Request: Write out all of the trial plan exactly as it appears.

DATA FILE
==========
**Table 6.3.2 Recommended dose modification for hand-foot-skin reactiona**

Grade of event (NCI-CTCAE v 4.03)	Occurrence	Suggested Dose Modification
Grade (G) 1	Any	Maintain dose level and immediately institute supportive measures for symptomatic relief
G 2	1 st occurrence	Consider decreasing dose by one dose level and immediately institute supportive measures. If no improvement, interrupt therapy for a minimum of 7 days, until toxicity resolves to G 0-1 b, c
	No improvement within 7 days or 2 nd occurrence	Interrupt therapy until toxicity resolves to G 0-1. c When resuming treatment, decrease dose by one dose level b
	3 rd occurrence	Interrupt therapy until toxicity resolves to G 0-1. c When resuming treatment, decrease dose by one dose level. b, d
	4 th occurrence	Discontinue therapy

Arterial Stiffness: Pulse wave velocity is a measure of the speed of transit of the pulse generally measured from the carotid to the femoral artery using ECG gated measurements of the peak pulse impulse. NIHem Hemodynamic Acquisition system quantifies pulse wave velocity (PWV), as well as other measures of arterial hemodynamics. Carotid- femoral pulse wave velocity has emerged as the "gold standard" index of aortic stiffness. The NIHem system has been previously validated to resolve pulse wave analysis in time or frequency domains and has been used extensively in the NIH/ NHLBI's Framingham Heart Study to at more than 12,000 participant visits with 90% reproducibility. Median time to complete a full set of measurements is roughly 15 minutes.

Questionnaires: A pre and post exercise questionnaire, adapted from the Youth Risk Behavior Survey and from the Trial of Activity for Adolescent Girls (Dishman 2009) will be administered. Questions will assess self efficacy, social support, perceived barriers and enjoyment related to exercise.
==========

**Table 6.3.2 Recommended dose modification for hand-foot-skin reactiona**

Grade of event (NCI-CTCAE v 4.03)	Occurrence	Suggested Dose Modification
Grade (G) 1	Any	Maintain dose level and immediately institute supportive measures for symptomatic relief
G 2	1 st occurrence	Consider decreasing dose by one dose level and immediately institute supportive measures. If no improvement, interrupt therapy for a minimum of 7 days, until toxicity resolves to G 0-1 b, c
	No improvement within 7 days or 2 nd occurrence	Interrupt therapy until toxicity resolves to G 0-1. c When resuming treatment, decrease dose by one dose level b
	3 rd occurrence	Interrupt therapy until toxicity resolves to G 0-1. c When resuming treatment, decrease dose by one dose level. b, d
	4 th occurrence	Discontinue therapy

Arterial Stiffness: Pulse wave velocity is a measure of the speed of transit of the pulse generally measured from the carotid to the femoral artery using ECG gated measurements of the peak pulse impulse. NIHem Hemodynamic Acquisition system quantifies pulse wave velocity (PWV), as well as other measures of arterial hemodynamics. Carotid- femoral pulse wave velocity has emerged as the "gold standard" index of aortic stiffness. The NIHem system has been previously validated to resolve pulse wave analysis in time or frequency domains and has been used extensively in the NIH/ NHLBI's Framingham Heart Study to at more than 12,000 participant visits with 90% reproducibility. Median time to complete a full set of measurements is roughly 15 minutes.

Questionnaires: A pre and post exercise questionnaire, adapted from the Youth Risk Behavior Survey and from the Trial of Activity for Adolescent Girls (Dishman 2009) will be administered. Questions will assess self efficacy, social support, perceived barriers and enjoyment related to exercise.